The Catholic Worker Movement (1933-1980): A Critical Analysis

by Carol Byrne



Book Details

Language : English
Publication Date : 11/9/2010

Format : Softcover
Dimensions : 5x8
Page Count : 332
ISBN : 9781452078427

About the Book

This is an eye-opening account, based on authentic documentary evidence, of two American Catholic radicals Dorothy Day (1897-1980) and Peter Maurin (1877-1949), founders of the Catholic Worker Movement, who made common cause with Communist-led movements during the Great Depression and the Cold War to build a new society where “Social Justice” would reign supreme. It is against the background of their involvement with Communist-led movements for political revolution that their ideology of a new social order can be seen in its true light. The aim of the book is to expose their attempts to make Socialism acceptable within the Catholic Church under the guise of “Christian Communism.”

This book is a wake-up call for those who envisage “Social Justice” solutions that replicate Socialist patterns of control over political, social and economic structures. It is a timely reminder that, although Communism has officially “fallen”, its influence is a slow-burning process smouldering away at the Christian foundation of Western society. The importance of this message to the survival of traditional Catholicism is obvious: as Dorothy Day’s cause for canonization has been opened by the Vatican, there is an ongoing need to alert people to the dangers of importing into the Christian community the same revolutionary principles espoused by Lenin and his followers. This book will appeal to anyone interested in issues concerning the continued dangers posed by “cultural Marxism” to our Christian-based cultural heritage.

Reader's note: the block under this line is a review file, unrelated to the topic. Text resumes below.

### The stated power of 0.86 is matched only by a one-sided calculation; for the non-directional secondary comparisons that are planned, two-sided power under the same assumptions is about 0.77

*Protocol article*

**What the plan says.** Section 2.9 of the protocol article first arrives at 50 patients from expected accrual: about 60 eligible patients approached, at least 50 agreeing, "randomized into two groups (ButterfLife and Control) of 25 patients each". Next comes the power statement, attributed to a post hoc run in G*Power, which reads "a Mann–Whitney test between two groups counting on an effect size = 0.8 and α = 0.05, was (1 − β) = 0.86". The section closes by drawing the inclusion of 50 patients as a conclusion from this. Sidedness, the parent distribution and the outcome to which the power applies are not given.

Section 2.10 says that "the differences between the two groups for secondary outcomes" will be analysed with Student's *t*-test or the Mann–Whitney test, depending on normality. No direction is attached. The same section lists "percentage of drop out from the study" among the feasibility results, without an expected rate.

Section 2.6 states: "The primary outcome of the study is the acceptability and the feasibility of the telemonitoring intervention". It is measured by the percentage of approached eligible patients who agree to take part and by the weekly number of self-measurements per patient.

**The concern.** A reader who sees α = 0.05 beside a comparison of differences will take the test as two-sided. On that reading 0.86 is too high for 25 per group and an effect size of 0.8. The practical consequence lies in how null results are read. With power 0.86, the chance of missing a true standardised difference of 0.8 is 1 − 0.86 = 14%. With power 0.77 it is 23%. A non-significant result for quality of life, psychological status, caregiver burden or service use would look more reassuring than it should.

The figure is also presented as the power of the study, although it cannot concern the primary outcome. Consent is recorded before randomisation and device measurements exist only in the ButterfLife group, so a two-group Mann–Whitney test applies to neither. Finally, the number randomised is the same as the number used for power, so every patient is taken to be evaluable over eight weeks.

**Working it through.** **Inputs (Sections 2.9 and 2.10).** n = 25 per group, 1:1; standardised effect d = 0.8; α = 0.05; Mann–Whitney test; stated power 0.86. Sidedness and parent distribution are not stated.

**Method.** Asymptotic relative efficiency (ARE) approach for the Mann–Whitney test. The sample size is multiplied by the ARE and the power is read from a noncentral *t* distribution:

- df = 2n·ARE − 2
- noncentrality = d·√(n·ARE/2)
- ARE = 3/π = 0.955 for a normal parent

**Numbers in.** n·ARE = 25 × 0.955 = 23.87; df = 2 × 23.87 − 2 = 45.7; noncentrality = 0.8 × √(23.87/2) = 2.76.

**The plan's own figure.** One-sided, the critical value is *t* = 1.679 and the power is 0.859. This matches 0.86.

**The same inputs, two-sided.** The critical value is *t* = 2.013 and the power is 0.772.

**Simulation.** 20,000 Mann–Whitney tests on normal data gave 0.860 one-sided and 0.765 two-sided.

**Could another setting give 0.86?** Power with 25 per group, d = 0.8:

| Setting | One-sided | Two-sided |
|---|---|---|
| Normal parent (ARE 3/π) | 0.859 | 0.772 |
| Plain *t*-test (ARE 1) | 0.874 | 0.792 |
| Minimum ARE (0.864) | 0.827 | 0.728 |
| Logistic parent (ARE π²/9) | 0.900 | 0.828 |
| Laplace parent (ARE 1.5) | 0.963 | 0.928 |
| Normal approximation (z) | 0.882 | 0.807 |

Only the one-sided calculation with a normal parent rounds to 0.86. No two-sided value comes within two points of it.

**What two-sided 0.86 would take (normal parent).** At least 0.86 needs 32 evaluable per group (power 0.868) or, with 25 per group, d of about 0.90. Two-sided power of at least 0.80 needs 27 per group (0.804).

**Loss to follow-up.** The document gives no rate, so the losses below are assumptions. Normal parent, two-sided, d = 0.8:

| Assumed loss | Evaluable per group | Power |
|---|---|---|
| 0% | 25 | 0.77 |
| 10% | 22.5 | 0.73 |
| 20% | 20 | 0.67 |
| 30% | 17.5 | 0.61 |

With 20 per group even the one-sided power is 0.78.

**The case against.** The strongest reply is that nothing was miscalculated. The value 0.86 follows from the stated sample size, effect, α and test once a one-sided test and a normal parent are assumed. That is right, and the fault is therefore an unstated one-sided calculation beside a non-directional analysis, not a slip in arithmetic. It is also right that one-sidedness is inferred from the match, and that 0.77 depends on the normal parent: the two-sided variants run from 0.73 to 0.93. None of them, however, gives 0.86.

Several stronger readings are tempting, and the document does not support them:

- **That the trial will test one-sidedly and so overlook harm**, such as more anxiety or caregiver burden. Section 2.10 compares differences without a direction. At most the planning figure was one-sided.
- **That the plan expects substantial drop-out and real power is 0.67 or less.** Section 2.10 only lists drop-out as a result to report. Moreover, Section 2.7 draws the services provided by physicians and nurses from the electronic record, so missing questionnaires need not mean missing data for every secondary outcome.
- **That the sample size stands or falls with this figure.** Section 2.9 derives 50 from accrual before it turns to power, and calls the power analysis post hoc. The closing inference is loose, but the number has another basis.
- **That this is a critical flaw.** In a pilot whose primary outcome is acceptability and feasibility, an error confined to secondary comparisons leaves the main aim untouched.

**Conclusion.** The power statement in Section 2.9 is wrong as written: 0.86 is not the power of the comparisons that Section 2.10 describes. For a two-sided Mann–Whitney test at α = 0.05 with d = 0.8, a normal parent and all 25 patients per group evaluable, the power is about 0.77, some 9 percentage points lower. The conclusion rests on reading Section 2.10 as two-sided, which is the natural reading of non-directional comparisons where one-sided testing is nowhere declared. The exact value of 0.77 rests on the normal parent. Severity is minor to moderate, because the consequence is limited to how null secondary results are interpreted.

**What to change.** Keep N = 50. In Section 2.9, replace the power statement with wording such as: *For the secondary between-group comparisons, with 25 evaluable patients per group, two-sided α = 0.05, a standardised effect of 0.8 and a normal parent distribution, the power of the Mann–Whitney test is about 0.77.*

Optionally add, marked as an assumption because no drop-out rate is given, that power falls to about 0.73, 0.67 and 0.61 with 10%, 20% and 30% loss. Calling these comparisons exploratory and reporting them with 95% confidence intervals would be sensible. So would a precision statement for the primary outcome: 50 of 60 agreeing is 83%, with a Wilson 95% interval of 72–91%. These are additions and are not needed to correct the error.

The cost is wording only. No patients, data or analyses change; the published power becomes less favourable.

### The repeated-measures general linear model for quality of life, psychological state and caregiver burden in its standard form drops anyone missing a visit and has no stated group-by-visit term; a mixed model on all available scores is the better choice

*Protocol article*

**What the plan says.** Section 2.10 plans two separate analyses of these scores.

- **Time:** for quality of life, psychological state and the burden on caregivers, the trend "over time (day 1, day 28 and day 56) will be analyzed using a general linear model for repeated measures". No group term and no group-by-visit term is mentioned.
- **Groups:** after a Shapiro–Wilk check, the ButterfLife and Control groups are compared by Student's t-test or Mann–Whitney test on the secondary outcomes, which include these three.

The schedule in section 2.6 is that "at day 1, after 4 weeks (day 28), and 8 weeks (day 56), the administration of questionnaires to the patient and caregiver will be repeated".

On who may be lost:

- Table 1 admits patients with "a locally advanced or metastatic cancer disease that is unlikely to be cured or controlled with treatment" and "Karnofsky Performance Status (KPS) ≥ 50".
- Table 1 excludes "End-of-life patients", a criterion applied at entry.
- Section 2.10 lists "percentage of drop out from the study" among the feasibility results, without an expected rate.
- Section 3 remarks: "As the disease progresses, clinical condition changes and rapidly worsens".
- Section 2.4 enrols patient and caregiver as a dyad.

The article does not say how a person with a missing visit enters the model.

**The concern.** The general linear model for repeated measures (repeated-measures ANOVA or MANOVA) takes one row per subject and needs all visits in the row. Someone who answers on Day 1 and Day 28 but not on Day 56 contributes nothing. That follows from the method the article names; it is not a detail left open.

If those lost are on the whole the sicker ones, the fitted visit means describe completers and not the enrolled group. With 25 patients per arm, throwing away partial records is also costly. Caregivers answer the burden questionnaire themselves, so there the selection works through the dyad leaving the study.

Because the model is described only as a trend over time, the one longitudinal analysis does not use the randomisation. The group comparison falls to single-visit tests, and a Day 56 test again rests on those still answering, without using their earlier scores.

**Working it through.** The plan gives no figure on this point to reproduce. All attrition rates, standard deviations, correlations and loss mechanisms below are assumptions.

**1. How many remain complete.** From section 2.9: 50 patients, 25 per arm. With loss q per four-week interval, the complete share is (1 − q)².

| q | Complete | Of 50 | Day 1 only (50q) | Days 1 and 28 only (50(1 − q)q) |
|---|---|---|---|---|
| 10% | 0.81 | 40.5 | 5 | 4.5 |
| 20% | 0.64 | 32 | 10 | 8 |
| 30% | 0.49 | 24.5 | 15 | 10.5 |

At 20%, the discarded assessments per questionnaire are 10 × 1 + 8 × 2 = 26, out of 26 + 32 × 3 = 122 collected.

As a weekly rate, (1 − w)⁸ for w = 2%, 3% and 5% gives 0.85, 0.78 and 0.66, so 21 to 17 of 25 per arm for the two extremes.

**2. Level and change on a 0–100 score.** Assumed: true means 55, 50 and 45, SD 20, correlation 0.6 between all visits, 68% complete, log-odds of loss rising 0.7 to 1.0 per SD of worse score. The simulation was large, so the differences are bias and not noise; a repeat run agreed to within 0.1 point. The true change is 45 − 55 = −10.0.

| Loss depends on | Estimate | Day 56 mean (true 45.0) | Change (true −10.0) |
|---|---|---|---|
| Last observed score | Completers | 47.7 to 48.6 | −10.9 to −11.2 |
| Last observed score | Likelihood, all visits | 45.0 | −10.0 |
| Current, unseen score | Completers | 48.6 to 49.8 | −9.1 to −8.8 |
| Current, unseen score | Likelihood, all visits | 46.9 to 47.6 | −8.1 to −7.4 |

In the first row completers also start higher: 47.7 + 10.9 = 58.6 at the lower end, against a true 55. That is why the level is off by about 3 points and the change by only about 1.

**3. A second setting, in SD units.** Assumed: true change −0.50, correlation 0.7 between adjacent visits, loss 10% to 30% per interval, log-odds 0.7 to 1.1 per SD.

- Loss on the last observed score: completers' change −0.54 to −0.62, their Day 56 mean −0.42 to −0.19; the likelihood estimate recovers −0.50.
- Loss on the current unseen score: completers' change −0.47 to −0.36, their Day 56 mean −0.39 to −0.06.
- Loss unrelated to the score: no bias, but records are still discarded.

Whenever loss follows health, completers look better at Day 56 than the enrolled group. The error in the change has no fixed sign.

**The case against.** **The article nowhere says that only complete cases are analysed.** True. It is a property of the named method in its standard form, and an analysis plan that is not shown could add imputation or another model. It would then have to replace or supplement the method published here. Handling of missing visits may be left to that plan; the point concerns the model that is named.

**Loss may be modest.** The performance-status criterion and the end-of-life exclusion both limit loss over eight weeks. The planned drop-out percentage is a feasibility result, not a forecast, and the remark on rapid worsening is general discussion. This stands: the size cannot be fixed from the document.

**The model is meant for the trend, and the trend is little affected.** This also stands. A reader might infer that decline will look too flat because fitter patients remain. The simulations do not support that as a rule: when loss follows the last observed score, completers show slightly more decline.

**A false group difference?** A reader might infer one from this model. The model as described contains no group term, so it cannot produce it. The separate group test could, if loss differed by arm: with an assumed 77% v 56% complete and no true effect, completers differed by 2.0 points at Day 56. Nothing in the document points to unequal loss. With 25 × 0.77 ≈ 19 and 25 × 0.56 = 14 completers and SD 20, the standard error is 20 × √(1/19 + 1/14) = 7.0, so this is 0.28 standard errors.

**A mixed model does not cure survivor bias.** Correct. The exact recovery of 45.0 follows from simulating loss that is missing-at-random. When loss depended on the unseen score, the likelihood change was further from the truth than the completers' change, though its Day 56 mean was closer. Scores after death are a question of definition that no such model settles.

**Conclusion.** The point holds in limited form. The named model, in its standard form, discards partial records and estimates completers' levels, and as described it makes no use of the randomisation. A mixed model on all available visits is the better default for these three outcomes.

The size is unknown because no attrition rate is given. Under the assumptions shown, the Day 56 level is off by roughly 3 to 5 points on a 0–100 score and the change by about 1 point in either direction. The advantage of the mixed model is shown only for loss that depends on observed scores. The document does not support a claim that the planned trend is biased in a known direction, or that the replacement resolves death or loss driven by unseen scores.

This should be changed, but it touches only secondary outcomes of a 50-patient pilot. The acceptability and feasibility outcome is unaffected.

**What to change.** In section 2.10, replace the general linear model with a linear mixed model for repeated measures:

About the Author

Born in Dublin, Ireland, in 1946, Dr Carol Byrne is a graduate of University College Dublin and gained her PhD at Durham University in the UK. She has the rare advantage of having witnessed the true face of the Catholic Church before it was horribly disfigured by the scandals and abuses which are attributable to the liberalizing mindset of the Second Vatican Council (1963-65). She is thus in a position to discern the infiltration and occupation of the Catholic Church by all varieties of “liberation theology” i.e. simply revolutionary Marxism in the guise of “Christian Communism.” In this book she illustrates the perversion of bishops, priests and laymen who had begun to insist that it was not Communism but anti-Communism which was the Church’s greatest enemy. She shows exactly how the Catholic Worker Movement founded by Dorothy Day and Peter Maurin played its part in this culture of appeasement to secular values which the Church was established to confront.

Dr Byrne is known in the UK for her promotion of the traditional Latin Mass, the Catholic Church’s ancient heritage and touchstone of the faith. She has editorial experience in the realm of traditional Catholic publishing and has contributed many articles to national Catholic periodicals.